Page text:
ansible-playbook --ask-vault-pass 020_setup-credentials.yml
ansible-playbook --ask-vault-pass 030_setup-project.yml
ansible-playbook --ask-vault-pass 040_setup-jobs.yml

For each cmd you will be asked to enter the vault password.

Hint: If the very first playbook comes up with an error similar to..

ERROR! couldn't resolve module/action 'awx.awx.tower_credential_type'. This often indicates a misspelling, missing collection, or incorrect module path.

…you most likely miss the installation of libraries and modules, as explained here [2].
Hint: This is a Jupyter notebook making execution of the commands much easier, but you can copy & paste the commands into command line as well if you do not have a Jupyter App running.

Checking the setup

With your favourite web browser navigated to the tower (as given in the output of vagrant ssh, further above) after logging in with the credentials provided through “vagrant ssh“.
Check to have following credentials:

  • “Twitter API Credential”
  • “GCE Service Account for elk-demo”
  • GitHub Credential
  • VMs SSH Credential
  • Vault Key

Check to have

  • a project “elk-demo” and assure sync of that project works well.
  • an inventory “elk-demo Inventory” and assure sync of the corresponding inventory source works. It is fine to see no hosts within that inventory (as we did not create any yet)

Check to have following Job Templates (within the menu item):

  • delete GCE VMs
  • deploy ELK stack
  • wait VMs
  • create GCE VMs

In the same menu there should also be the “elk-demo Workflow Template” workflow template.

Running the Demo


To run the demo you just execute the “elk-demo Workflow Template” workflow template. This should ask you for a key word. “Trump” or “COVID” works very well at the moment and for username and password.
While the Workflow takes a time you can investigate on the IP-Adress of a host called “elastic”.

  • Wait for the job “create GCE VMs” to finish and the next one to start. The start of the next jobs should trigger an update of the inventory.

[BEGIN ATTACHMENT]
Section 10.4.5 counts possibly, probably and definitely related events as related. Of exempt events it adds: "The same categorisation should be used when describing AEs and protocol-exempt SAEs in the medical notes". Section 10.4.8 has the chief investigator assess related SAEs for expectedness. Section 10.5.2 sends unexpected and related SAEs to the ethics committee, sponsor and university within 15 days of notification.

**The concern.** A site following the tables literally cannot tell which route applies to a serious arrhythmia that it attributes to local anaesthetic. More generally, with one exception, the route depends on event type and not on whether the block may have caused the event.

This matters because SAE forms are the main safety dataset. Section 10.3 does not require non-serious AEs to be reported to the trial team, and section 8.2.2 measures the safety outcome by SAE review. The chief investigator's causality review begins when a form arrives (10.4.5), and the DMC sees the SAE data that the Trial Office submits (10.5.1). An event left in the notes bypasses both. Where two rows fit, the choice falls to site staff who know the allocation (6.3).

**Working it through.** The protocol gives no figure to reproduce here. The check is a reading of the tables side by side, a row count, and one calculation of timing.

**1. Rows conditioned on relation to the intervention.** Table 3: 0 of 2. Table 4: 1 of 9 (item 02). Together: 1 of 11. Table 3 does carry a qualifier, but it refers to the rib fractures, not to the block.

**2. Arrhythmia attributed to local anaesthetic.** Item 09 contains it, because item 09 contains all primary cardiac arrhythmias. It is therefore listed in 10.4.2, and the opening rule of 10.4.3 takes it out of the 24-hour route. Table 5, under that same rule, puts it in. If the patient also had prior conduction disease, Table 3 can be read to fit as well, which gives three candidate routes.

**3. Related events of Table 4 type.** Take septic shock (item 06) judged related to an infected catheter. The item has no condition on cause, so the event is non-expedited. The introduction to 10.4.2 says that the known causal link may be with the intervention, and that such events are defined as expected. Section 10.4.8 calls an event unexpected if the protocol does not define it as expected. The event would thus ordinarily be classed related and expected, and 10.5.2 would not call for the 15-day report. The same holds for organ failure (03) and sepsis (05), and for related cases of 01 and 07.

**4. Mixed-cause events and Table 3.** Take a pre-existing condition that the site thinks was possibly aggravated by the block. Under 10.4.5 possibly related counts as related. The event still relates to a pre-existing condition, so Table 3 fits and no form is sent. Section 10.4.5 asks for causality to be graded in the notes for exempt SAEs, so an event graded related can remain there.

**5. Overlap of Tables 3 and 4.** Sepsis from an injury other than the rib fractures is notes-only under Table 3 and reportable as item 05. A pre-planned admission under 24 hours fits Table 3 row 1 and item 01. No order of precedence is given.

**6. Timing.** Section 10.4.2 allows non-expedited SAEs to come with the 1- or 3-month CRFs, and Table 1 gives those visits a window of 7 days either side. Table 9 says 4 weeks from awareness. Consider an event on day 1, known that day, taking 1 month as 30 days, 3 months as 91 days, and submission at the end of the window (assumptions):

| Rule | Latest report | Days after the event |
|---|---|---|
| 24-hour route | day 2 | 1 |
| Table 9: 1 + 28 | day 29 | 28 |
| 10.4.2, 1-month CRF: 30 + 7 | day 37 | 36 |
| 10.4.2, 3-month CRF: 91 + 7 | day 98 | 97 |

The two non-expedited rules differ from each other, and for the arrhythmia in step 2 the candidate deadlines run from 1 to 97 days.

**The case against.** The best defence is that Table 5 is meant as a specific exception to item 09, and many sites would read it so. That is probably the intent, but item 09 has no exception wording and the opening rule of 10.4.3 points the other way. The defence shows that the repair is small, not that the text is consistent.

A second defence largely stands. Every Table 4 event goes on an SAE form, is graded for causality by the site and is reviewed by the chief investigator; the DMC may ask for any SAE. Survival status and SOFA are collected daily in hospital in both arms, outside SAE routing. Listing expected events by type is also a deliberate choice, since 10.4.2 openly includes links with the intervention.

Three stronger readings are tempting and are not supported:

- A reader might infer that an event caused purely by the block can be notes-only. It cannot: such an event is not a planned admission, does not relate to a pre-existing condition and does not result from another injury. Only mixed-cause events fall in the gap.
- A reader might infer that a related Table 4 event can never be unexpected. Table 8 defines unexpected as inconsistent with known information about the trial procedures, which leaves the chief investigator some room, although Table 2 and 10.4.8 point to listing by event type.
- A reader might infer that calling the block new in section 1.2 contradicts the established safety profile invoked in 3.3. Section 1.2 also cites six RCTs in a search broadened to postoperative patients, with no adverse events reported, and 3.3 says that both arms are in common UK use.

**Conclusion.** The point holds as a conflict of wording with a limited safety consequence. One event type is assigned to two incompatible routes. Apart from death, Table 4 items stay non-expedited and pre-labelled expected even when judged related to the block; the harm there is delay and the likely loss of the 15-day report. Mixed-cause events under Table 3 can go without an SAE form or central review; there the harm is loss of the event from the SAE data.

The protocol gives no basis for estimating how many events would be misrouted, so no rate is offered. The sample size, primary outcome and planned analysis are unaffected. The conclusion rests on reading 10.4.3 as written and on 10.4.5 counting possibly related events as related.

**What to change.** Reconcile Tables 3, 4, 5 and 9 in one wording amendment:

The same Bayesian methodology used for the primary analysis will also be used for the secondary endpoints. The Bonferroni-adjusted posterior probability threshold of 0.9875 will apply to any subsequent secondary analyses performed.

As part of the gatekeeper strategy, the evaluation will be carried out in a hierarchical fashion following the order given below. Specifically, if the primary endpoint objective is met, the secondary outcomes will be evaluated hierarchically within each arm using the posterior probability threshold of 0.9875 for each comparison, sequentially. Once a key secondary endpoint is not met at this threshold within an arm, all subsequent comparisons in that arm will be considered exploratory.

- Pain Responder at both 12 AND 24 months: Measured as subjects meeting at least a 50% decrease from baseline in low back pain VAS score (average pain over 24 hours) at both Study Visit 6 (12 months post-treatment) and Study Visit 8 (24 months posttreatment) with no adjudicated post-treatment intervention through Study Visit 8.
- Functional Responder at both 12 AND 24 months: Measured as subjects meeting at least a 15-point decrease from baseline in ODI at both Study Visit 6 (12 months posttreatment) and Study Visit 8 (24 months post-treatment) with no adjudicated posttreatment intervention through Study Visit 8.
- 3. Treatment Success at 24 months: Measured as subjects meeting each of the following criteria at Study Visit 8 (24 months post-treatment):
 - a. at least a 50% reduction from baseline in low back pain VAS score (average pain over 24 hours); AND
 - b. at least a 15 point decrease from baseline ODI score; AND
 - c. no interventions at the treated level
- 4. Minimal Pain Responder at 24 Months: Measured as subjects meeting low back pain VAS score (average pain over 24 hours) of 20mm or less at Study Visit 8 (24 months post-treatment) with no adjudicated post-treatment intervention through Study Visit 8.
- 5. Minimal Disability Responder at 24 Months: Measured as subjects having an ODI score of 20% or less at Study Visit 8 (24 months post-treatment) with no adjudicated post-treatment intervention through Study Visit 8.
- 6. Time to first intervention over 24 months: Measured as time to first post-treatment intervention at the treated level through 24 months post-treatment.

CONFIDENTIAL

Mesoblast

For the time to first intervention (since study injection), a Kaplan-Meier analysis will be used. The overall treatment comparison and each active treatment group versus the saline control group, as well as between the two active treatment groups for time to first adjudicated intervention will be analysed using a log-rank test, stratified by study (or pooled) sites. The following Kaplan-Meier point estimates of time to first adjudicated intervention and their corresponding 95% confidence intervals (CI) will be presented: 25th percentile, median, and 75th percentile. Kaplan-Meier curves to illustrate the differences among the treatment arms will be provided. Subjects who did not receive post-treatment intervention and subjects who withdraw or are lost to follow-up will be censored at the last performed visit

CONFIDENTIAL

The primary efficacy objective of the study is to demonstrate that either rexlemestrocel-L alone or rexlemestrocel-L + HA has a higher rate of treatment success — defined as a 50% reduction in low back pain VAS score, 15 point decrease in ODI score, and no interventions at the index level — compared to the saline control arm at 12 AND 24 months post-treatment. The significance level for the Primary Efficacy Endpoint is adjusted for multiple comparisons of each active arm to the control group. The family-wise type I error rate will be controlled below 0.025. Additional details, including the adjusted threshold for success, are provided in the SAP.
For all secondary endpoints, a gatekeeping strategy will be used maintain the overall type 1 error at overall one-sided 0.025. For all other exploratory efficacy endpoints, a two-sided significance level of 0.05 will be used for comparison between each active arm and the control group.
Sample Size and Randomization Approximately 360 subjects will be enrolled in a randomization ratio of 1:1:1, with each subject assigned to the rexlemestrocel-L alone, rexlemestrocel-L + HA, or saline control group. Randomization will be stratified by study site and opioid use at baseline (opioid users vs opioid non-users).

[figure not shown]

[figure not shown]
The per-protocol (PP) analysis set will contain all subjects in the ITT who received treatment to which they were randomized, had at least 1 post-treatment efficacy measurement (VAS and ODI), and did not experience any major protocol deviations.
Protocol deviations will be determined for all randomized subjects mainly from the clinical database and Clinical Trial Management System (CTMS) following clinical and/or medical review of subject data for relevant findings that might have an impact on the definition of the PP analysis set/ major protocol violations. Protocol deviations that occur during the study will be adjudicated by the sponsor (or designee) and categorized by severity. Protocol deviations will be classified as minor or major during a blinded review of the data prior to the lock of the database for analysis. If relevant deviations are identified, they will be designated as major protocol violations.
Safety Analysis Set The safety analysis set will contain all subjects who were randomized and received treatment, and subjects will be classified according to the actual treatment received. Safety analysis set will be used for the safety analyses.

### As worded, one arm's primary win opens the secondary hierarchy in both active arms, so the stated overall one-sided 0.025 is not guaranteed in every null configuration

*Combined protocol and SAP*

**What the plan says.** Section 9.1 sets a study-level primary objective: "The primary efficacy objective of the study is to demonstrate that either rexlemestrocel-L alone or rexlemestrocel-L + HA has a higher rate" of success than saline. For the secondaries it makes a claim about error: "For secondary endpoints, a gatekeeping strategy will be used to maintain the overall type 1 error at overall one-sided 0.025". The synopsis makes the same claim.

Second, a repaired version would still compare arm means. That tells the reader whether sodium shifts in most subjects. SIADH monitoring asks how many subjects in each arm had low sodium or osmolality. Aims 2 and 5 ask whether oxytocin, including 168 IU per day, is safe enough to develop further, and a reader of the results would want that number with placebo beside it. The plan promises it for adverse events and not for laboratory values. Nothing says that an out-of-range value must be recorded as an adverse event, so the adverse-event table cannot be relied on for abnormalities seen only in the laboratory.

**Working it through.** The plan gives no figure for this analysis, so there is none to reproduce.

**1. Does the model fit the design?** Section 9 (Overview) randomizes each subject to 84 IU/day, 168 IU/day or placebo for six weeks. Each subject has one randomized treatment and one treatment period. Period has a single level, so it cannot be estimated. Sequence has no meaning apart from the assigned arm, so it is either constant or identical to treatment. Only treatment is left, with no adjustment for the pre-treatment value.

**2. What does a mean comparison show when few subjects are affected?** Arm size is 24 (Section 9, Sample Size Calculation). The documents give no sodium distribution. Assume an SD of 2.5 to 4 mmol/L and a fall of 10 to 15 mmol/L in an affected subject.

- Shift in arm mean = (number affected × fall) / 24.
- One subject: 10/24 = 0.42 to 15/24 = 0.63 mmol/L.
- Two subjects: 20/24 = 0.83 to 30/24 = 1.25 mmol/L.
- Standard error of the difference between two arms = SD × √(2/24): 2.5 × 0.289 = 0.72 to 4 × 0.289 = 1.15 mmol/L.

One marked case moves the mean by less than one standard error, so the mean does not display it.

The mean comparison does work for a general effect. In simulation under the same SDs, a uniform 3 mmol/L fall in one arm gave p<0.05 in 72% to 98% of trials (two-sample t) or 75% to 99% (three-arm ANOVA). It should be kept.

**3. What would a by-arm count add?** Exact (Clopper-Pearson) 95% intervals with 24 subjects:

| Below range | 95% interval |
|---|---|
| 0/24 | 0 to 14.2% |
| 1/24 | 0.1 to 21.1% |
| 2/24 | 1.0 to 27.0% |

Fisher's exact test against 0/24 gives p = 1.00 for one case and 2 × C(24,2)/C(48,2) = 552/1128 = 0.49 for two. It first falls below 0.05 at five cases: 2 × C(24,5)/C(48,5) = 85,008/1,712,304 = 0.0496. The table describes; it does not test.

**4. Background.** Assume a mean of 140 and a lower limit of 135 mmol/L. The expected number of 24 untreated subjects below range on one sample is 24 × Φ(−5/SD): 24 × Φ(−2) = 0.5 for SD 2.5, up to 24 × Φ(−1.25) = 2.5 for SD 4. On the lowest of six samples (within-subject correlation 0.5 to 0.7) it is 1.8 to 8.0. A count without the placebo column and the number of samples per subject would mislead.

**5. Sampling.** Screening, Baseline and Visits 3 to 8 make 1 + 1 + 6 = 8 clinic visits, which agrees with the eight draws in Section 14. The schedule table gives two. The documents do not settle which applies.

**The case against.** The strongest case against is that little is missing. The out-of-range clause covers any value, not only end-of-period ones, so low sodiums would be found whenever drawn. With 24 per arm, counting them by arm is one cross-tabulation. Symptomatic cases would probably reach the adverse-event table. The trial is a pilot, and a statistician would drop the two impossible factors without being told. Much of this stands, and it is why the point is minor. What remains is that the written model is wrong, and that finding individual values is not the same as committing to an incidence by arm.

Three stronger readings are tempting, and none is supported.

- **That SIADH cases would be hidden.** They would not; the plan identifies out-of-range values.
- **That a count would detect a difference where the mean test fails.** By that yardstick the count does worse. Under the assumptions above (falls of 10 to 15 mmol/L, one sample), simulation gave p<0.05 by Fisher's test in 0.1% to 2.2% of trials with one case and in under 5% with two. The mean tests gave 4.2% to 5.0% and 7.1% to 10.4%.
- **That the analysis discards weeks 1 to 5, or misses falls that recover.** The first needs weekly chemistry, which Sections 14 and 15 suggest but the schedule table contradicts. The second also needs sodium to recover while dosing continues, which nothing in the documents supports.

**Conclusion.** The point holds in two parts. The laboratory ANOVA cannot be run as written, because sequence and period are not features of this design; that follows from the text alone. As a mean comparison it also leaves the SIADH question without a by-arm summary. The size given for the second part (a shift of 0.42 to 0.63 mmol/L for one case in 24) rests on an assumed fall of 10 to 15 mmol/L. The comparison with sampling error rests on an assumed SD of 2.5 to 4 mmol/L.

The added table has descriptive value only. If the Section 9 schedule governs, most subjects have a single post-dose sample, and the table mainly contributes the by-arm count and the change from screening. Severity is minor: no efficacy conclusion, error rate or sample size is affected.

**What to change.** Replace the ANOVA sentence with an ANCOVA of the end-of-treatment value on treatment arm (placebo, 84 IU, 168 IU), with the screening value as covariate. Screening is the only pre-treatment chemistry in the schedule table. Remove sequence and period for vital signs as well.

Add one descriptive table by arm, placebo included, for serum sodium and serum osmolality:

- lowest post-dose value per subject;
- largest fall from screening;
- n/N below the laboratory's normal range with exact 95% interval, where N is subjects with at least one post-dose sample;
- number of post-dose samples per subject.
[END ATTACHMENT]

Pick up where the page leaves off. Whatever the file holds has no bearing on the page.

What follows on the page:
• Navigate to the “elk-demo Inventory” and click on “Hosts” locate the “elastic” line and find an non-private IP-Adress (most likely one staring with 34 or 35). If needed press “VIEW MORE” in the related groups column.
  • point a new browser window to that IP-Address (as http://<IP-Address&gt;)

You will need to wait a little before the connection works till all jobs of the workflow have run through.
HINT: The workflow has some “exception handling” in place. A job, which finished errornouse triggers job which deletes the VMs again. This delete job will (hopefully) finish successful rendering the status of the workflow to be successful as well. So check wether each job within the workflow finished successful.

  • Login with the credentials you defined within the survey file.
  • This should give you access to elastic search Web-UI.

You will need to do some rudimentary adjustments:

A “Let’S get started” screen appears.
Click “Explore on my own”.
Click on “Discover” within the “Visualize and Explore Data”. This shows up the “index patterns” screen.
Click “+ Create index pattern”

You need to create index pattern within kibana:

  • name it “twitter_elastic__example*” (you should see twitter_elastic__example as one line item in a list of indexes further down.
  • In the “Time field” drop down box choose “@timestamp” – which should be available, if everything went correctly.
  • click “create index pattern”
  • Move over to “Discover” by selecting the menu (three parallel horizontal bars”) in the upper left corner, then “Discover” from that menu
  • this should display some tweets already